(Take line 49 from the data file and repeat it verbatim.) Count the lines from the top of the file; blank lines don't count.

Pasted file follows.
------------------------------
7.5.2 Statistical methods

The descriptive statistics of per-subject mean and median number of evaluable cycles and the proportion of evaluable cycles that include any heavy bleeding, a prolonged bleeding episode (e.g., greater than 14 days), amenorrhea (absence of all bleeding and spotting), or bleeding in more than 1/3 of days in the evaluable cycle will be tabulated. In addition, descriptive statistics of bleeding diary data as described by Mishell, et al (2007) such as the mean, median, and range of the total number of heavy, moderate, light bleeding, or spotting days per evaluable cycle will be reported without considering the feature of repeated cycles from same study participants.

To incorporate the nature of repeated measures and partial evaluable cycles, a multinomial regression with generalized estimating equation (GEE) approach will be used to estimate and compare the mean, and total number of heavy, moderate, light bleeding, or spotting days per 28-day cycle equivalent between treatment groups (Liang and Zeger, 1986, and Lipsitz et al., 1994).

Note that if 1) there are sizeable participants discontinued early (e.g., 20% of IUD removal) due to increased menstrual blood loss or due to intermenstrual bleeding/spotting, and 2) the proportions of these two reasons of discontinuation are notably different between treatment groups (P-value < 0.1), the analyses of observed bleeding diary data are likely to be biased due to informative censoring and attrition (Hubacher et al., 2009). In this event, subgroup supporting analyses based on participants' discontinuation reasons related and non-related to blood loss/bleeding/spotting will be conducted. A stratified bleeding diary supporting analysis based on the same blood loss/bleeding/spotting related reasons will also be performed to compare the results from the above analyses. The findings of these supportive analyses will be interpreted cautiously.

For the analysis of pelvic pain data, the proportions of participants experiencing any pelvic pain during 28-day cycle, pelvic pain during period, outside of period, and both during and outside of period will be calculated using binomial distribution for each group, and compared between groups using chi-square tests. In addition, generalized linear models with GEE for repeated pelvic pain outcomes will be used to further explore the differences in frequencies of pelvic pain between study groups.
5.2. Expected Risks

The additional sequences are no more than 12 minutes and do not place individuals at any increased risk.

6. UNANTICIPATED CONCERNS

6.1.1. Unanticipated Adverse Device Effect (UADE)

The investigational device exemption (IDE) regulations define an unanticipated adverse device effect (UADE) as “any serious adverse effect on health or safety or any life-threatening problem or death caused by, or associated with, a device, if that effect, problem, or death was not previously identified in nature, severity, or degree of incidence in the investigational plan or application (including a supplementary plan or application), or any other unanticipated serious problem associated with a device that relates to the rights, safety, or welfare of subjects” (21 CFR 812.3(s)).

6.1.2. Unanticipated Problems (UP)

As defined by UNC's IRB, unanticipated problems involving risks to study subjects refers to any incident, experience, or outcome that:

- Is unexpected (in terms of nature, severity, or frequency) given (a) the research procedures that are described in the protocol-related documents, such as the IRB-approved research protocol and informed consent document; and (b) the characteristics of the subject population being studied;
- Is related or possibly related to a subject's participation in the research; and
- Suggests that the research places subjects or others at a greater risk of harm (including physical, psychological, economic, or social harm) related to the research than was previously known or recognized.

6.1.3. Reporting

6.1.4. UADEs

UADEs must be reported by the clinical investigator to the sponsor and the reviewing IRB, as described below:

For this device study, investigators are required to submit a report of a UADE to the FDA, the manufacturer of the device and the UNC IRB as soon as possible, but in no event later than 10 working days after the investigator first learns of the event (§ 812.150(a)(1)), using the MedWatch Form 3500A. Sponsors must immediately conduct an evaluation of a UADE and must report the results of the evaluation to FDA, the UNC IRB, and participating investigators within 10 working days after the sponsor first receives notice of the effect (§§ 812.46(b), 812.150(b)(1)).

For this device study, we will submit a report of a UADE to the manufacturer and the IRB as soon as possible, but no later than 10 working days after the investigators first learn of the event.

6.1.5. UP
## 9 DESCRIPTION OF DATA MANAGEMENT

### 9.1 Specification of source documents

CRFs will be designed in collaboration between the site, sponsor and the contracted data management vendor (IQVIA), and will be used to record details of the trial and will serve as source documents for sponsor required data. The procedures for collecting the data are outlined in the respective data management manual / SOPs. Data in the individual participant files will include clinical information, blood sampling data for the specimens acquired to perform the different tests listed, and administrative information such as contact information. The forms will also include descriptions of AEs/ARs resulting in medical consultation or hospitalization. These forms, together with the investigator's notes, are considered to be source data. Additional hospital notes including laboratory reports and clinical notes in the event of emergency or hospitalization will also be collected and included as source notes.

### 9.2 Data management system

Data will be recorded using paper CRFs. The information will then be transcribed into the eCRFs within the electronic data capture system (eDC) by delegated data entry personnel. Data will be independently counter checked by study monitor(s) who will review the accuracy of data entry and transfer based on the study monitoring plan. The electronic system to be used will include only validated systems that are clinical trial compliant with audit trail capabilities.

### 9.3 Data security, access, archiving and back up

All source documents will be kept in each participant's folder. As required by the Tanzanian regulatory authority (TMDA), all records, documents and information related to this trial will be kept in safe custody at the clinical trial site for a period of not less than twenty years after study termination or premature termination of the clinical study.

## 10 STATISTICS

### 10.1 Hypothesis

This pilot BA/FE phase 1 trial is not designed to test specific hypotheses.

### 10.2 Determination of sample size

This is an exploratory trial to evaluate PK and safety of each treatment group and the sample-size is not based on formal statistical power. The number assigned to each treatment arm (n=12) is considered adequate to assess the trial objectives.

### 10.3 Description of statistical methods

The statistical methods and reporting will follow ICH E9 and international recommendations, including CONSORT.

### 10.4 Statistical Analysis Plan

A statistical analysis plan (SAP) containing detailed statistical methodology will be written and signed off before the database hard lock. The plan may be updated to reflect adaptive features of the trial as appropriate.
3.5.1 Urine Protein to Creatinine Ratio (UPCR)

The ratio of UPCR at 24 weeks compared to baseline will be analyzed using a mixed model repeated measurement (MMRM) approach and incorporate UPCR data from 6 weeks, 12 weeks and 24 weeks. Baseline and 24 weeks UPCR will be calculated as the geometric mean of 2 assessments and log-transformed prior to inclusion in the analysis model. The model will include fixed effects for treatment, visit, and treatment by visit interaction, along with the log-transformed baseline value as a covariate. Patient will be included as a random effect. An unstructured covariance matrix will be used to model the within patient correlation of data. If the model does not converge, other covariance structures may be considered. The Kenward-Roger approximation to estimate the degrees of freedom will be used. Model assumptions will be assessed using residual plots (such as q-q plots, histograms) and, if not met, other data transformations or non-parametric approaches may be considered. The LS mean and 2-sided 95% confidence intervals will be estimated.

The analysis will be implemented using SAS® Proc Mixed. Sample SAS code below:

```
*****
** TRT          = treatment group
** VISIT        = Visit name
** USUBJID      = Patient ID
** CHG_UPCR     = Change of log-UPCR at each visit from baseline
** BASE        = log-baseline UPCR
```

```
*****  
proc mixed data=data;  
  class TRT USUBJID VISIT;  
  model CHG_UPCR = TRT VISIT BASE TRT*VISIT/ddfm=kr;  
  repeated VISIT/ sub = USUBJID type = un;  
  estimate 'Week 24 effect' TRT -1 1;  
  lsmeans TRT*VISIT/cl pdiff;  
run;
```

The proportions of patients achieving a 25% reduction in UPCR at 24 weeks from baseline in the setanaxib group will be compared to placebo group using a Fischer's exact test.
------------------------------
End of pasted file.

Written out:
```